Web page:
Amargasaurus - Alchetron, The Free Social Encyclopedia


The Amargosaurus is a small sauropod from Patagonia. Its unique appearance has led to many depictions over the years, and has captured the minds of children everywhere. Appearing all over the internet and other media, it isn’t quite as famous as it’s bigger cousin the Brachiosaurus, but is still relatively known among the public. The usage of its most interesting features, the spines on its back still remains elusive to this day.


Amargosaurus has many distinctive features, its most famous and defining characteristic being its row of elongated spines that run down its neck. Rather than being spikes, these were directly attached to the neck. Another distinctive characteristic is that Amargosaurus wasn’t much taller than three meters, a size that surprises many. Its short neck as well as smaller size means it was closer related to the Diplodocus than to the Brachiosaurus.

Meaning:“La Amarga lizard”
Size:10 Meters long,
2.7 Meters tall.
Paleo Rating: 36/42
References:Info taken from: Amargasaurus – Wikipedia
Image from:
Andrew Minniear – Facts and Pictures (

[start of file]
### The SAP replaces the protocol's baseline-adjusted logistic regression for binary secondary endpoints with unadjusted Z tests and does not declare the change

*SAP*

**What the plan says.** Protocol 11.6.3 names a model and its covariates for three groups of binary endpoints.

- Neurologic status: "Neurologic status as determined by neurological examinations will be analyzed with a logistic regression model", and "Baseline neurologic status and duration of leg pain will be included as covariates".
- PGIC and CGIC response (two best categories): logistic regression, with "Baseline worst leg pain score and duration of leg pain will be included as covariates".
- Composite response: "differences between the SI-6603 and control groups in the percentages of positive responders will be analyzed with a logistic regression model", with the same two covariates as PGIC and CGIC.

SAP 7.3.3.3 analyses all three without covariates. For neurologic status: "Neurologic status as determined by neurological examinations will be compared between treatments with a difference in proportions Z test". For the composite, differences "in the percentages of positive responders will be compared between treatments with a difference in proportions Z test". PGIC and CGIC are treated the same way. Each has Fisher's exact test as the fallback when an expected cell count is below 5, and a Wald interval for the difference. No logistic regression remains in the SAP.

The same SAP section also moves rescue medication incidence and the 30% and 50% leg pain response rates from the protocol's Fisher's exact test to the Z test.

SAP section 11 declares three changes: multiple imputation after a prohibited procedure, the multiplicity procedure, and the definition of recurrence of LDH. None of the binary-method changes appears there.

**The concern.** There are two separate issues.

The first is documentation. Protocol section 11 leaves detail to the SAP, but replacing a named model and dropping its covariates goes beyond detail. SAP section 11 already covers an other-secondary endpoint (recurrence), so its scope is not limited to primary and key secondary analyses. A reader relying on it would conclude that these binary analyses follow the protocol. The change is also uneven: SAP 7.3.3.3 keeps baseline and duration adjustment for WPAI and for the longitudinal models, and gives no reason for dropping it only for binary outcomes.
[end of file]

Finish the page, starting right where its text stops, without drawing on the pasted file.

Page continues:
Did you know?

Amargosaurus is known from a single nearly perfectly complete skeleton, missing only part of the skull, which is common among sauropods.

Interesting Facts

  • Its spines have many proposed uses, ranging from defensive weaponry to sails to moderate heat or attract mates. While some evidence exists for some theories, there is no consensus or solid proof for any usage. Could they be decorative? Perhaps, yet the very nature of them being attached directly to the spine in the way they are points to a more important usage.
  • The Amargosaurus’s neck may have been unable to spin or turn to some positions, thanks to the row of spines.
  • The Amargosaurus may have been quicker than initially thought, thanks to some similarities between its legs and modern bison legs, which are built for galloping.

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